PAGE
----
Soviet workers knew they got a raw deal, and they played along.
“We pretend to work, and they pretend to pay us,” went a popular saying.
About a million job gains into Russia’s recession, the bargain still holds, with salaries plunging at a pace unprecedented under president Vladimir Putin.
Data set to be released this week will probably show unemployment holding at less than half the rate in the euro region, which has had nine consecutive quarters of growth.
It’s a sign of a tacit deal that has ravaged productivity and limited economic flexibility.
With Russia in the clutches of an economic crisis as domestic demand implodes after a currency collapse and sanctions over Ukraine, the jobless rate is less than it was before the neighbouring country’s conflict erupted last year.
Instead of easing the consumer plight, the stretched labour market betrays an economy geared toward ensuring social stability and ill-prepared to meet the challenges of an ageing and shrinking workforce, content to punt the issue until the next crisis.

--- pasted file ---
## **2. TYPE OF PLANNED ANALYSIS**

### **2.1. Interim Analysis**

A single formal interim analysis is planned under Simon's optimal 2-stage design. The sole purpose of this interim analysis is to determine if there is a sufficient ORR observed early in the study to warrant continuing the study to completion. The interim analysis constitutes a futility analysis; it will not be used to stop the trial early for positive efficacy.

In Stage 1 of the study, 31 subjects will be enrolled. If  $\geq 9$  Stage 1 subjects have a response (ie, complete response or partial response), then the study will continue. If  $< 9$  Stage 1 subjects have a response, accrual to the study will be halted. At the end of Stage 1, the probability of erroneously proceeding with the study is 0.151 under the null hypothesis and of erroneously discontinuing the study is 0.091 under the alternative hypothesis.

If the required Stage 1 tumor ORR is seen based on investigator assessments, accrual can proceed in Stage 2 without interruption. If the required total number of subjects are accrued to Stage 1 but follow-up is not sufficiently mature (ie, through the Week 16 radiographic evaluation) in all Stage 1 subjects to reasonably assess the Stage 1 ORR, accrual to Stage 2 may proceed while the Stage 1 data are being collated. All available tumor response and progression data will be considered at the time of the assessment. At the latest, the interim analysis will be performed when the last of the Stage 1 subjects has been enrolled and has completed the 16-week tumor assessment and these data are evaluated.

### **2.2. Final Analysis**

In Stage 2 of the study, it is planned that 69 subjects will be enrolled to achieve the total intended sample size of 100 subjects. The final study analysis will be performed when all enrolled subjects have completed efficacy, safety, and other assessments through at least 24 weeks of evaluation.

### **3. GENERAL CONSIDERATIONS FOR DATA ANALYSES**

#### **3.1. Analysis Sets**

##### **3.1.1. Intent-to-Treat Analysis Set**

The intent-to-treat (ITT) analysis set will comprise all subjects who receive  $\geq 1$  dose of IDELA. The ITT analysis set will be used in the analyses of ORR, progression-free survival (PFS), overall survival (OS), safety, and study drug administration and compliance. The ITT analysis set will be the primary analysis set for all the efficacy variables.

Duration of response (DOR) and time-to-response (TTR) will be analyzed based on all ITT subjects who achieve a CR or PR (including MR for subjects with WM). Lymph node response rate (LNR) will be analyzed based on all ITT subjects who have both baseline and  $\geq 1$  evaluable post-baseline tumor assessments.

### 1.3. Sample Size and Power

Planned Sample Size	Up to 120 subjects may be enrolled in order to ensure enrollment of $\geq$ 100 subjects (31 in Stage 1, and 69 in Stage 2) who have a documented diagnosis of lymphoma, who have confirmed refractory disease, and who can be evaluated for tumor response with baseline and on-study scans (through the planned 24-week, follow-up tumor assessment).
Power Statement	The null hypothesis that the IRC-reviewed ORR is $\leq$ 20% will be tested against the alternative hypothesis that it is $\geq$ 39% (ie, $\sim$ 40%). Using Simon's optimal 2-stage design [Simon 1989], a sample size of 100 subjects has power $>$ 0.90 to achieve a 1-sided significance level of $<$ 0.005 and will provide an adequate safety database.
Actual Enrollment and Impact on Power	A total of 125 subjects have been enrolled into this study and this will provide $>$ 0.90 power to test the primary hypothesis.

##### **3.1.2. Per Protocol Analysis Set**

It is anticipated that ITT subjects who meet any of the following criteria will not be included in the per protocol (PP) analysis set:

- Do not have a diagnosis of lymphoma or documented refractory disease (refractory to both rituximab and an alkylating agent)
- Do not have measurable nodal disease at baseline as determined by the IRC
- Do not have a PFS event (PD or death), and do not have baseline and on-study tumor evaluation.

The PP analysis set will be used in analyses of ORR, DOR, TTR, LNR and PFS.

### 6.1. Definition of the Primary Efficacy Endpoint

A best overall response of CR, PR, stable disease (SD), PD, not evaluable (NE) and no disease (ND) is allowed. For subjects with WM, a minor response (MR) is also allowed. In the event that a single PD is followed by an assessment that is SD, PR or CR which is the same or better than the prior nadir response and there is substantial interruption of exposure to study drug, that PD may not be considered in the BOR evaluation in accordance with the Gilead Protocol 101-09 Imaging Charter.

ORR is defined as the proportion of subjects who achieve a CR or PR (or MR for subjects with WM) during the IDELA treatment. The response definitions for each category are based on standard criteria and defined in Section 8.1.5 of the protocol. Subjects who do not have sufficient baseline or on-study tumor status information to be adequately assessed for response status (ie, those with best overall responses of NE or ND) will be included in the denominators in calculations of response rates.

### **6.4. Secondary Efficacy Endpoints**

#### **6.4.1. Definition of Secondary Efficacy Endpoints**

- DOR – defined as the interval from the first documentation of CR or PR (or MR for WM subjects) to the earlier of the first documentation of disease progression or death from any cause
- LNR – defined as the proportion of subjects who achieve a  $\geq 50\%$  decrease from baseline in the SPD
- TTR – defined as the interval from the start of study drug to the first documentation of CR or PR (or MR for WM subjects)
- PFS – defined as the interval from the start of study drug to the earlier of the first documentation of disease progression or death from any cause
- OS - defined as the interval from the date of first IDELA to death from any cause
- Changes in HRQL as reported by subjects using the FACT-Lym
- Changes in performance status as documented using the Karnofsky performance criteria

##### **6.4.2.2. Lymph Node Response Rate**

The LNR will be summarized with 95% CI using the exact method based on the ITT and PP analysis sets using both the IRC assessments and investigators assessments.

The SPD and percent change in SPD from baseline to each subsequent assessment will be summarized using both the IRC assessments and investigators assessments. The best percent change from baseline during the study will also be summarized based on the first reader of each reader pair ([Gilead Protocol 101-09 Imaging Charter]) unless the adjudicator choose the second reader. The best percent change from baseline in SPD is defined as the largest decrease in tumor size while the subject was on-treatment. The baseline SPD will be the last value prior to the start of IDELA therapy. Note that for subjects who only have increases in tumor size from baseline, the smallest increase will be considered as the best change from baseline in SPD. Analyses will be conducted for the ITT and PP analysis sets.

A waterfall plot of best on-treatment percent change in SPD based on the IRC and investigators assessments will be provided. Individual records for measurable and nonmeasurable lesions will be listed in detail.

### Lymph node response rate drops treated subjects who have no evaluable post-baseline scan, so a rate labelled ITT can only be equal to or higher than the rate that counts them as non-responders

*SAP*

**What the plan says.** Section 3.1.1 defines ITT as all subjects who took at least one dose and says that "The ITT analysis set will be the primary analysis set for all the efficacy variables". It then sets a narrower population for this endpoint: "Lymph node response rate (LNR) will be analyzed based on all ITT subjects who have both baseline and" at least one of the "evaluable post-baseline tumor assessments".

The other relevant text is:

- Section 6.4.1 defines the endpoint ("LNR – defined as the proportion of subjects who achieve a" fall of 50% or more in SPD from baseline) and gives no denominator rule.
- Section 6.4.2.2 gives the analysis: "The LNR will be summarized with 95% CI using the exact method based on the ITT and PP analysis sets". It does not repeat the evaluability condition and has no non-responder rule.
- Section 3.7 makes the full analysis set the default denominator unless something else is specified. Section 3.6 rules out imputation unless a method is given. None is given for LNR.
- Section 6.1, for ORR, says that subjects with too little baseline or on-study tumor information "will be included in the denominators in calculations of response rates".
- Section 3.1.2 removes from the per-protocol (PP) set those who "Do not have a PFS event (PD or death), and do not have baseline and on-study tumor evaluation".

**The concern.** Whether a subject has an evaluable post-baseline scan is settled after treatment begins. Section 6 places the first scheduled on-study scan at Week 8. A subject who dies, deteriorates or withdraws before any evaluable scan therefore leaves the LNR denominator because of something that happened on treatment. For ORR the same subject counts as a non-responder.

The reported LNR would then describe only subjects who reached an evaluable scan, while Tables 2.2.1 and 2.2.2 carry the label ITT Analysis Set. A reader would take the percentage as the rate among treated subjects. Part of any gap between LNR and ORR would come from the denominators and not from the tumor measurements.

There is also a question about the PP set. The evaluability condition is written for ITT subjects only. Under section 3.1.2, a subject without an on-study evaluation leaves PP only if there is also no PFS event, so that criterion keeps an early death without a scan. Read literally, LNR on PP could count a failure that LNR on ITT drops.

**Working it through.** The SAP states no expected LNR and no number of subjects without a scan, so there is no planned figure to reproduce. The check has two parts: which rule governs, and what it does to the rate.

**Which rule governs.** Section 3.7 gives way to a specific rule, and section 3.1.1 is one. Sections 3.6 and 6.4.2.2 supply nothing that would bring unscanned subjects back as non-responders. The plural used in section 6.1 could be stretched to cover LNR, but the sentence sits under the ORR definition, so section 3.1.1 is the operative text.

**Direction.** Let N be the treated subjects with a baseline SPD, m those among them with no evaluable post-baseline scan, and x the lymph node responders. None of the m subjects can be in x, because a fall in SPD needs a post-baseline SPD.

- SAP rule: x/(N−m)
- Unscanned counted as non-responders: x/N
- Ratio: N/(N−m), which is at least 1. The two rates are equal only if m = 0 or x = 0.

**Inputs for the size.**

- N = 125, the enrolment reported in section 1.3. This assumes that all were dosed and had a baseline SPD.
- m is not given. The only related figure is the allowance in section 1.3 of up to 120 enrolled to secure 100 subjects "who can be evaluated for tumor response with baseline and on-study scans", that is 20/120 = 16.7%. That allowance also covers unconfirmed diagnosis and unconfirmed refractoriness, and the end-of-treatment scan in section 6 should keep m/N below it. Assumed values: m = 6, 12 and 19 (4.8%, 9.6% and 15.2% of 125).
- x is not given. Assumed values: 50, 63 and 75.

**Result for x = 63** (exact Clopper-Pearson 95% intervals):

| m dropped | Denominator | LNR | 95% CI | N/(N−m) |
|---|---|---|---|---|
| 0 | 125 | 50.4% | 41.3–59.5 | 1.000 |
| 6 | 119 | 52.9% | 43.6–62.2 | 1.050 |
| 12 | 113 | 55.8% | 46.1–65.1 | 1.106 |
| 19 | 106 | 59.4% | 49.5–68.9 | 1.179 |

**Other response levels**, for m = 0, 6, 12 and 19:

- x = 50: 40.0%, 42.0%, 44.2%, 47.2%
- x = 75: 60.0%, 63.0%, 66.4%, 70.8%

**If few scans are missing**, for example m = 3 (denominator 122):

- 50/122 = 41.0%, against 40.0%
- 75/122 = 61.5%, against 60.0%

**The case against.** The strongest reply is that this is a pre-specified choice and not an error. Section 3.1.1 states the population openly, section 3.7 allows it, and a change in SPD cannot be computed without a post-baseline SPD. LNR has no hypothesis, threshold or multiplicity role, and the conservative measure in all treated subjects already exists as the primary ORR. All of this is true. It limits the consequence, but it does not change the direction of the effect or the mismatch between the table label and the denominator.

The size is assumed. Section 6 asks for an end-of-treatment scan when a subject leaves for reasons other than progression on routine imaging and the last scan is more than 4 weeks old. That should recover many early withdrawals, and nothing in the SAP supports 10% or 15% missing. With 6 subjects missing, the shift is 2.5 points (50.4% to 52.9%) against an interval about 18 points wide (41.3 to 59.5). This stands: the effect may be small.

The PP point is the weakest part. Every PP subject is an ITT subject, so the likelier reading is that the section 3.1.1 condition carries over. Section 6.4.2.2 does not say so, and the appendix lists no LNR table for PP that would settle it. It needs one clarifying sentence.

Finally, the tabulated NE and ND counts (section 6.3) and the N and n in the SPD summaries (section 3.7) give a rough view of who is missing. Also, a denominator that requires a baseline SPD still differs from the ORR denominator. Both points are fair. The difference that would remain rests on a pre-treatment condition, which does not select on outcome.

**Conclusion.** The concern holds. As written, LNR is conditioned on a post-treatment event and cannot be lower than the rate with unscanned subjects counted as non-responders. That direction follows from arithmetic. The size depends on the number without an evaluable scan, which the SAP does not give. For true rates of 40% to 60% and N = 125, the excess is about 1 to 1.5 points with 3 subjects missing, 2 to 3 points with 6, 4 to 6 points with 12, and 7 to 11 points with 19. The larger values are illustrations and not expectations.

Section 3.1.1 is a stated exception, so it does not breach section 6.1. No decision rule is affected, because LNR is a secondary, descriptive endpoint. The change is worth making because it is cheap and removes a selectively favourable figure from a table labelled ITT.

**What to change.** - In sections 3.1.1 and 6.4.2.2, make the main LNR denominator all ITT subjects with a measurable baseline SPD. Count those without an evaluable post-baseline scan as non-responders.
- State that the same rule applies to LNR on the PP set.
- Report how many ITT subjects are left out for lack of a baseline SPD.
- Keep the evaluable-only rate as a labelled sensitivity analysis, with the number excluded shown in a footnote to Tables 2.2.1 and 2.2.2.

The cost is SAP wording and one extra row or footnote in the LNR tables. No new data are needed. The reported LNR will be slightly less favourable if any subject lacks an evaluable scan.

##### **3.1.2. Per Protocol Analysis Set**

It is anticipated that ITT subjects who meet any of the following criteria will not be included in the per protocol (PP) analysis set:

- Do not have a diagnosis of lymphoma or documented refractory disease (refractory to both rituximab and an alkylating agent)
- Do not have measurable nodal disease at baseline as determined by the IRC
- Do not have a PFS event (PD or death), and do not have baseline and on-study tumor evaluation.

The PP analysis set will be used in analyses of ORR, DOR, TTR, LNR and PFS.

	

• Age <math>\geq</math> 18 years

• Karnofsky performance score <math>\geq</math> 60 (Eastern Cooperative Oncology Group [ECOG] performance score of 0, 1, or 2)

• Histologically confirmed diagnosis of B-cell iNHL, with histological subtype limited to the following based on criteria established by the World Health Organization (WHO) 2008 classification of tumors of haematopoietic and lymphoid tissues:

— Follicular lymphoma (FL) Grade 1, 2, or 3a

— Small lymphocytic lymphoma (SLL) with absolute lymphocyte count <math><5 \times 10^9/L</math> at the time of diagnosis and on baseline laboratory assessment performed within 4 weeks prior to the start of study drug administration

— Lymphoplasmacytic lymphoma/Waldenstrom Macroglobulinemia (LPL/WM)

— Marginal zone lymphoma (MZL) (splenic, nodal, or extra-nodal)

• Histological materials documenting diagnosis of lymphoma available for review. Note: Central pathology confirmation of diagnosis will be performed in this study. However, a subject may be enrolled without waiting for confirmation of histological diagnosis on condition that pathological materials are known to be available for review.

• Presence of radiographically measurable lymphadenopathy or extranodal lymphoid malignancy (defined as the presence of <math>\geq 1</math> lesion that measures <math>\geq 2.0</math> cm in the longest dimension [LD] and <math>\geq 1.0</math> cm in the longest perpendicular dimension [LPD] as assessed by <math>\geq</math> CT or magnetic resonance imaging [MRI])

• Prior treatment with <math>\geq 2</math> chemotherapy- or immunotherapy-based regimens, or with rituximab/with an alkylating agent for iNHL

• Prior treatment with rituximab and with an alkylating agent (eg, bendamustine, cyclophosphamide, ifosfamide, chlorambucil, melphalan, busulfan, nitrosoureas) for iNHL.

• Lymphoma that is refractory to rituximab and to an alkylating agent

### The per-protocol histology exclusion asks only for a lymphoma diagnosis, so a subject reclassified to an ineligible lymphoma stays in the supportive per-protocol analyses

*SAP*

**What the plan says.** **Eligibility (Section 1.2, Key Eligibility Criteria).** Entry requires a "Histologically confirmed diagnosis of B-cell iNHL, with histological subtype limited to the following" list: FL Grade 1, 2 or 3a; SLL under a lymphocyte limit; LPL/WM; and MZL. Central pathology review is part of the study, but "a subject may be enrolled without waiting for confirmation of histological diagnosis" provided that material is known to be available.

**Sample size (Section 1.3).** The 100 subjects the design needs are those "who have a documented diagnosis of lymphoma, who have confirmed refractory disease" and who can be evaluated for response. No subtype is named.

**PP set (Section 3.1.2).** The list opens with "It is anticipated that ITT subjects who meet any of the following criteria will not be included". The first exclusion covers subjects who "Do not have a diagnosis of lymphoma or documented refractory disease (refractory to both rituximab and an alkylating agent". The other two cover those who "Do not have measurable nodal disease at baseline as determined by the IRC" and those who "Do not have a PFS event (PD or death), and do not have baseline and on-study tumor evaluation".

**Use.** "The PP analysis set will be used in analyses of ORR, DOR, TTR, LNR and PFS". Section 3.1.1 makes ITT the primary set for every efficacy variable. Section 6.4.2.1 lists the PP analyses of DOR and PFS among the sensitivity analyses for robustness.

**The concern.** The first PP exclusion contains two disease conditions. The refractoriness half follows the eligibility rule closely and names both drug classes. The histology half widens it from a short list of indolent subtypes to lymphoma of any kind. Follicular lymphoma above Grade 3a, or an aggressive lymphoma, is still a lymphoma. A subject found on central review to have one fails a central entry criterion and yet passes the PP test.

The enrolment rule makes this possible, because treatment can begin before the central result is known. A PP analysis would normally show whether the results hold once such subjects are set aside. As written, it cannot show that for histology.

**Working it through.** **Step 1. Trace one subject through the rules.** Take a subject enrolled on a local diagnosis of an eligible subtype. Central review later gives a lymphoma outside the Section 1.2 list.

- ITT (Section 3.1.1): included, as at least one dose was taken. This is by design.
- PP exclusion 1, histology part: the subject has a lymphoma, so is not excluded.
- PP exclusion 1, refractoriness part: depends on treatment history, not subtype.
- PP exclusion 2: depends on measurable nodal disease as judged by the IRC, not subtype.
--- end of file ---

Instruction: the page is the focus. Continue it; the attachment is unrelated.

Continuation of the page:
“Choosing between radical reforms and stability, the government will favour stability.
That’s a Soviet-like choice — to conserve the current system with its problems, though to provide stability,” said Vladimir Tikhomirov, chief economist at BCS Financial Group in Moscow.
During communism, unemployment was all but outlawed.
What Putin has now are some of Europe’s most restrictive labour rules and employers still stinging from the dressing-down given for idling plants in the last recession six year ago.
Protections against firing individual workers are among the strictest in Europe, according to the Organisation for Economic Co-operation and Development.
The resulting resilience of the labour market is doing little to make up for a plunge in people’s spending power, reinforcing vulnerabilities that include the lowest productivity in Europe.
Employers are opting for salary cuts, part-time work and unpaid holidays.
During the crisis in 2008-2009, unemployment peaked at 9.4%. While it has now risen from a record low of 4.8% a year ago, the effect is less dramatic.
The rate grew to 5.5% in July from 5.4% a month earlier, according to the median of 18 estimates in a Bloomberg survey.
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